Thailand’s new military chief said he has no interest in meddling in politics and toppling elected governments.
Armed forces commander-in-chief Gen. Chalermpol Srisawat made the pledge during the first meeting of the new chiefs of the Royal Thai Armed Forces, hoping to reassure Thais about stability after the military staged 18 coups since the end of the absolute monarchy in 1932.
Of course, the army would have no interest in toppling the current government as it is led by the man who, six years ago, staged the country’s latest coup. But dissatisfaction is rising about his administration mired in allegations of corruption and incompetence.
Chalermpol’s no-more-coups pledge coincided with the Oct. 6 anniversary of a massacre of students by soldiers and right-wing militias at Bangkok’s Thammasat University 44 years ago.
On Oct. 6, 1976, dozens of student protesters were lynched and gunned down in an orgy of violence on the university’s campus in what became a watershed moment in Thais’ struggle for democracy. Nearly half a century later, true democracy remains an elusive dream in Thailand.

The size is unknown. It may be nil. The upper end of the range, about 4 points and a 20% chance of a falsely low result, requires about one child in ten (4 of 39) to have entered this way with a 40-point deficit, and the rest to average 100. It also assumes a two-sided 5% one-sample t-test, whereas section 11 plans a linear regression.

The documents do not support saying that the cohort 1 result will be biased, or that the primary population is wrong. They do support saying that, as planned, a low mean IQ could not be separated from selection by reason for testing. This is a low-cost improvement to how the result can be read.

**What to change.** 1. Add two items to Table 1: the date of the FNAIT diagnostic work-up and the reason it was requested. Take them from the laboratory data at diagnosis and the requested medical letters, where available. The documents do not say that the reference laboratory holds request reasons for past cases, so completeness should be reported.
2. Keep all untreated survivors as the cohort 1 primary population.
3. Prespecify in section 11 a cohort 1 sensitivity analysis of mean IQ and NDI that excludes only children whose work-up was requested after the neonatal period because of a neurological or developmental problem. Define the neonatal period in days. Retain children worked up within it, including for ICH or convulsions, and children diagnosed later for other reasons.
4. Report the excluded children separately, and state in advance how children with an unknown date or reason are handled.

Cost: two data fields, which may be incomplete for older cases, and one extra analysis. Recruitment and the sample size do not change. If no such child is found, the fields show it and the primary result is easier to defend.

However, in recent months youth-led pro-democracy mass rallies have been gathering momentum with protesters demanding sweeping political reforms, including the amendment of the latest constitution, which was drafted by the military after it seized power in 2014.
The army’s newly appointed chief, Gen. Narongphan Jitkaewtae, has said that he considers protecting the monarchy as one of his priorities.
“Protecting the monarchy with absolute loyalty and supporting the government to resolve national problems and working to advance the country are honorable tasks for us (the generals),” Narongphan stressed at a gathering of army generals on Sept. 23.